Sean Penrith, The Climate Trust
April 14, 2015
The Climate Trust was contacted by the Oregon House and asked to sit on a panel—along with the California EPA and those responsible for the Portland State University Carbon Tax Study—to inform committee members on carbon pricing options related to bills currently under consideration in the House.
House Bill 3470, The bill advocated for by The Trust, passed out of the House Committee on Energy and Environment to the Committee on Rules on April 21, 2015 and may be soon on its way to the Ways and Means Committee. The bill, also called the Climate Stability and Justice Act, requires enforcement of Oregon’s climate goals (HB 3542 from 2007) and requires the Environmental Quality Commission to create a compliance plan by 2018.
The following letter is a summary of executive director, Sean Penrith’s testimony on behalf of The Climate Trust.
900 Court St. NE
Salem Oregon 97301
Chair Vega Pederson and members of the House Committee on Energy and Environment,
The Climate Trust has engaged in research on existing carbon pricing mechanisms around the world and released a report, “An Evaluation of Potential Carbon Pricing Mechanisms for the State of Oregon” last year. We would like to share with you some results experienced by the domestic cap-and-trade programs in the Northeastern US and California which we believe illustrate the fact that emission reductions and positive economic impact are not mutually exclusive. I will also cover the efforts highly visible corporations are taking on putting an internal price on carbon and their results.
Regional Greenhouse Gas Initiative Cap-and-Trade results:
The Analysis Group reported in 2011 that in RGGI’s first three years, the program contributed $1.6B in economic impact to the Northeast region and added 16,000 job-years to the region. According to CleanTechnica, RGGI’s most recent auction caused the program to surpass $2B in cumulative auction proceeds, five years before the forecasted date of 2020. $84M was generated by the February 2015 auction at a per-allowance price of $5.41, the highest ever for this market.
New Jersey governor Chris Christie pulled the state out of the program in 2011, and estimates suggest the state has missed out on $114M worth of auction revenue due to this decision. This figure was recently repeated by U.S. Rep Frank Pallone Jr in a recent congressional meeting during which he added that NJ would suffer the loss of an additional $387.1M through 2020, according to NJ.com.
California Cap-and-Trade results:
California’s cap-and-trade program has been very successful from an economic perspective . The state added 491K jobs in the program’s first year and a half. This is a 3.3% growth rate, which outpaces the 2.5% growth rate nationwide in the same period. CA’s GDP also grew during the first two years of the program while capped emissions dropped by 4%. CA has added more jobs than any other state during the economic recovery. It has also attracted over $21B in venture capital investment- more than all other states combined- while its “core clean economy” grew 10 times faster than any other sector in the state.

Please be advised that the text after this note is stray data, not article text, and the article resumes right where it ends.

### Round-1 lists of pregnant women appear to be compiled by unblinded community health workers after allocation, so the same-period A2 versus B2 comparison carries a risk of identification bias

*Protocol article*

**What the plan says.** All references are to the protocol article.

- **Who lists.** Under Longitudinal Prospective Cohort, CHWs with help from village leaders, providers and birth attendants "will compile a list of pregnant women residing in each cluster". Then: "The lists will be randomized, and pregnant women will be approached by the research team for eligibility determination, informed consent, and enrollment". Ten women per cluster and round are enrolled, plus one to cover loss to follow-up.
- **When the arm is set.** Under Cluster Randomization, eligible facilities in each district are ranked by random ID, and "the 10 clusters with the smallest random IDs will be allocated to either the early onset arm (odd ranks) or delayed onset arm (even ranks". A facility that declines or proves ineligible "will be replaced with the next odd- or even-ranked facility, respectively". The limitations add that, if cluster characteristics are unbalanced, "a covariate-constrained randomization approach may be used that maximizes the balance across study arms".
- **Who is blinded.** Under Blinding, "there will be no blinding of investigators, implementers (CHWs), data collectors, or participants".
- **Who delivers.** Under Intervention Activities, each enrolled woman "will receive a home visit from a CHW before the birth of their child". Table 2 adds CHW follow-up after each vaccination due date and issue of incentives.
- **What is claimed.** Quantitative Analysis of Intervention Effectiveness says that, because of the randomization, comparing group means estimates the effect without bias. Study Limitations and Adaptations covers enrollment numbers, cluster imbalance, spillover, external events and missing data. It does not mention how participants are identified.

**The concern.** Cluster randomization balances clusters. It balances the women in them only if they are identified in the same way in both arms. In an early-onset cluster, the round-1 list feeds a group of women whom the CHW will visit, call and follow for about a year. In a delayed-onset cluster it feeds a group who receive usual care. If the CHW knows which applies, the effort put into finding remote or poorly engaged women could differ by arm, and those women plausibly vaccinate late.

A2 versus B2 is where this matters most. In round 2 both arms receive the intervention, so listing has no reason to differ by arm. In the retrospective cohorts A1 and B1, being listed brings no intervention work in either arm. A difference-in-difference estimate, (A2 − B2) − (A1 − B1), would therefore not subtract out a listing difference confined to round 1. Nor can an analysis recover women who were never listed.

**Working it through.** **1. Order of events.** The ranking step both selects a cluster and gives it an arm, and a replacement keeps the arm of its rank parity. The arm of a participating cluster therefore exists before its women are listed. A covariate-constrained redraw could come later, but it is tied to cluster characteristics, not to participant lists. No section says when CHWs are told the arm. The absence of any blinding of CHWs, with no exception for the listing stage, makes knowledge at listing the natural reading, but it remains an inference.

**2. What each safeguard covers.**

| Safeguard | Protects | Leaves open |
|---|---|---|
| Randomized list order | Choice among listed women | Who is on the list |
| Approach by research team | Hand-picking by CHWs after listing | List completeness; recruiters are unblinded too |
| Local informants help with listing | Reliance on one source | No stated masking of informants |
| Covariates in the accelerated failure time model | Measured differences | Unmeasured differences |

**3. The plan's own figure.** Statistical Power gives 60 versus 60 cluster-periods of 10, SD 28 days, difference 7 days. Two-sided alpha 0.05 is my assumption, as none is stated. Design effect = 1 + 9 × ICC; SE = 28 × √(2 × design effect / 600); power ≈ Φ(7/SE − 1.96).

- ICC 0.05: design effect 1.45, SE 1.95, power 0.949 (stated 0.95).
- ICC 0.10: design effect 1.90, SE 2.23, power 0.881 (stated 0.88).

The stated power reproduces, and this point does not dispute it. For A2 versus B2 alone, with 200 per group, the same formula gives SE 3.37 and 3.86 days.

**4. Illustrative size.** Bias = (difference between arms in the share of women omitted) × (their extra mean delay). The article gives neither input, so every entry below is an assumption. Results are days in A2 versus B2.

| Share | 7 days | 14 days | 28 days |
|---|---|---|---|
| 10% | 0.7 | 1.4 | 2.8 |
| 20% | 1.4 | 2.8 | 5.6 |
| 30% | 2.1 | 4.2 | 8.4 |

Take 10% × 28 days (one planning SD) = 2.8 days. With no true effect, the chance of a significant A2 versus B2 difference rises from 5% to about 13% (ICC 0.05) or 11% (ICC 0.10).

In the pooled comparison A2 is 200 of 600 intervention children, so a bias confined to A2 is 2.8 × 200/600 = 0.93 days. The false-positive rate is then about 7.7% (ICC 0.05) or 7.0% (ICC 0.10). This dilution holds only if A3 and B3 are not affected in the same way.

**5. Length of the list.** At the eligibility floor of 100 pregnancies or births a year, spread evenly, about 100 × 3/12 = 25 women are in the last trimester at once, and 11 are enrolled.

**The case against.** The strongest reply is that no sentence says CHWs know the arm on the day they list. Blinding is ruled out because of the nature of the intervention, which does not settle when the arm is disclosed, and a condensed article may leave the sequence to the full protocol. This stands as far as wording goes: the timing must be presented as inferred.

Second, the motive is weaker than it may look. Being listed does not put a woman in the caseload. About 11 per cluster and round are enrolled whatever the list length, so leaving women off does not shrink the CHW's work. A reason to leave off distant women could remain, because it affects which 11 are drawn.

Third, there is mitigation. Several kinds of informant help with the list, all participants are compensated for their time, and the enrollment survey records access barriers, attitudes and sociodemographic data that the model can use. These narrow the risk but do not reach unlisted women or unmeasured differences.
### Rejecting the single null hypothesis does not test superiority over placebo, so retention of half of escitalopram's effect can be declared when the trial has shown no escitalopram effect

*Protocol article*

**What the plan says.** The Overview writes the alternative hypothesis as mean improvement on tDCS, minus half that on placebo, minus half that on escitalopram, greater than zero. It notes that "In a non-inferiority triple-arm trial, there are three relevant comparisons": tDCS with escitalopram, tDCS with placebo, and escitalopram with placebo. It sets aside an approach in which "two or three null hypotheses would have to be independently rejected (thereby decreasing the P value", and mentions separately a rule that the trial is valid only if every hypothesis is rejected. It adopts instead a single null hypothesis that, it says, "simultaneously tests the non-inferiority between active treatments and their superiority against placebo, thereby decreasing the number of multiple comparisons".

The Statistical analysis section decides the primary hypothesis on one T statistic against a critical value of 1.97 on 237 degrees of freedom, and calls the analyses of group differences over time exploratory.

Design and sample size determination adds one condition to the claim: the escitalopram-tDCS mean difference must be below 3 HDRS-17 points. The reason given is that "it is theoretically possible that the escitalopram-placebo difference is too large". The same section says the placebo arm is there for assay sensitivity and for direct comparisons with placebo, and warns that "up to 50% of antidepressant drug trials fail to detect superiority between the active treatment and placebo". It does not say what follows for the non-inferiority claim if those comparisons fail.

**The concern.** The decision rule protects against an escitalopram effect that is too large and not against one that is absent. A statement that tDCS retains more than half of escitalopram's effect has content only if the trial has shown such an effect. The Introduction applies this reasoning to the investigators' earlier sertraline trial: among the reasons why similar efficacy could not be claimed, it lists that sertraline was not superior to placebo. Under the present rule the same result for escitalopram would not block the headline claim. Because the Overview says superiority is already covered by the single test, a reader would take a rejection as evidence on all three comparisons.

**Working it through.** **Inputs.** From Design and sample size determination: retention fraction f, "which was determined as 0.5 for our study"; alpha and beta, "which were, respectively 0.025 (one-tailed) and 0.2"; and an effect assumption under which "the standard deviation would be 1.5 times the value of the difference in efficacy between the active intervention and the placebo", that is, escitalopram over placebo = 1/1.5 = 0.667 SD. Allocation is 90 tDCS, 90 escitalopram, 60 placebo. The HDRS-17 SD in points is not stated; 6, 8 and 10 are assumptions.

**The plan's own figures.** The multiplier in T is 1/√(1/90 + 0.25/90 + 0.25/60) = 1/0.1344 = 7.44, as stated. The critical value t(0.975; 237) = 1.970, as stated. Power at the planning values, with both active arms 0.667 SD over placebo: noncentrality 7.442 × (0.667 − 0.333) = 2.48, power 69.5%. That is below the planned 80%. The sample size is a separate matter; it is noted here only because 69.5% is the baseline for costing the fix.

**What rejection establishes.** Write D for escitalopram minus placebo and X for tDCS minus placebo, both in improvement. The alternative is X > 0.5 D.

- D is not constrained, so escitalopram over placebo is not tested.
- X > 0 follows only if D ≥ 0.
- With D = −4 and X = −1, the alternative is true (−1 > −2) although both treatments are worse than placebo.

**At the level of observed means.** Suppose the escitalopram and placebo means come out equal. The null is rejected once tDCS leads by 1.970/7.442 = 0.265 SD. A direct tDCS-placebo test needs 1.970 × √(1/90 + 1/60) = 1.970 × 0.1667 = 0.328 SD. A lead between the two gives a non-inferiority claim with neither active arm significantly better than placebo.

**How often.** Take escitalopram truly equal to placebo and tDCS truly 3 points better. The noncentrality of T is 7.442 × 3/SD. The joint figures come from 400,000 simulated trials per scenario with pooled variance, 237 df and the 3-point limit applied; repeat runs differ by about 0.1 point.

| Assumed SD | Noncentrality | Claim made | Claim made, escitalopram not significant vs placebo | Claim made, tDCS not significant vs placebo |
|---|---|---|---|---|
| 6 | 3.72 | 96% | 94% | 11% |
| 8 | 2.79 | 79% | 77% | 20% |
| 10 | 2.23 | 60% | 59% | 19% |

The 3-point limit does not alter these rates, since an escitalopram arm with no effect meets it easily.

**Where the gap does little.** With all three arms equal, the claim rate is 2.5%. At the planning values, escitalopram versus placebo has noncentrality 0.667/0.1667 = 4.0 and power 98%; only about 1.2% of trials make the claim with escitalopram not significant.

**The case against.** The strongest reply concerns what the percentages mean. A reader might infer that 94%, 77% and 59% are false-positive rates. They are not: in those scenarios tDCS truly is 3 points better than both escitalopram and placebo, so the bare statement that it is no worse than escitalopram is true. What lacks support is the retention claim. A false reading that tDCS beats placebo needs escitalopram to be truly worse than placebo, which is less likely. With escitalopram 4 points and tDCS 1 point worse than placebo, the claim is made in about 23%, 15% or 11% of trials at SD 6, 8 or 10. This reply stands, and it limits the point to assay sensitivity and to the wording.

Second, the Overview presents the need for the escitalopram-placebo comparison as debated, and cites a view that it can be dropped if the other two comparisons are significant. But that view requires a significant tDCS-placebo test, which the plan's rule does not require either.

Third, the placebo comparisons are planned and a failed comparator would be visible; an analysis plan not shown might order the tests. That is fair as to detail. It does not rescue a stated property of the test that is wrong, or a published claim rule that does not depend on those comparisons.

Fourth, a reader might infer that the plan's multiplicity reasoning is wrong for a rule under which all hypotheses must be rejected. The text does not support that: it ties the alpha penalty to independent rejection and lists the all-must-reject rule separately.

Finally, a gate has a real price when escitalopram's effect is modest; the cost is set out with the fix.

According to Reuters, cap-and-trade revenue totals in California have passed $1.6B; like RGGI this is a significantly higher number than expected at this point in the program. In addition to transportation improvements, over $1.7B is expected to be spent in the coming years on the “Affordable Housing and Sustainable Communities” program, which encourages the development of affordable housing close to transit and creates more walk-and-bike-friendly communities.
A word on action at the corporate level:
The Carbon Disclosure Project (CDP) tracks the climate change strategies being pursued by the world’s top companies. In 2013, they reported that 29 companies in the United States were using internal carbon pricing- a system by which companies account for an assumed cost of carbon pollution to facilitate future business decisions. These prices vary from $6-60/metric ton of CO2 depending on the company. The Climate Trust supplies voluntary carbon offsets to a number of these firms that include Microsoft, Disney, and CH2M Hill.
Companies often use carbon offsets to meet compliance obligations under regulatory emissions trading programs. Ecosystem Marketplace, using public disclosures to CDP, determined that the use of offsets does not cause companies to pollute more. In fact, most companies that used offsets did so after addressing emissions within their direct control and applied the offsets to emissions outside their control such as from supply chain activities. The use of offsets increased these companies’ emissions mitigation impact by 25%.
To conclude, experiences from other jurisdictions here in the US prove that it is possible to institute pollution-reduction programs without compromising economic prosperity or social equity. Moreover, these programs provide one possible innovative solution to compliance with the EPA’s Clean Power Plan- regional linkage, which adds needed market liquidity and protects against economic leakage effects of single-state legislation.
For Oregon, we believe the most effective carbon pricing policy will be one that not only ensures the state meets its emission reduction targets which are codified in state statute; it will be a program which facilitates linkage, cost containment by way of offsets and price reserves, and targeted investment into a low-carbon economy, thereby offering the benefits of economic growth while providing greater environmental equity to Oregonians.
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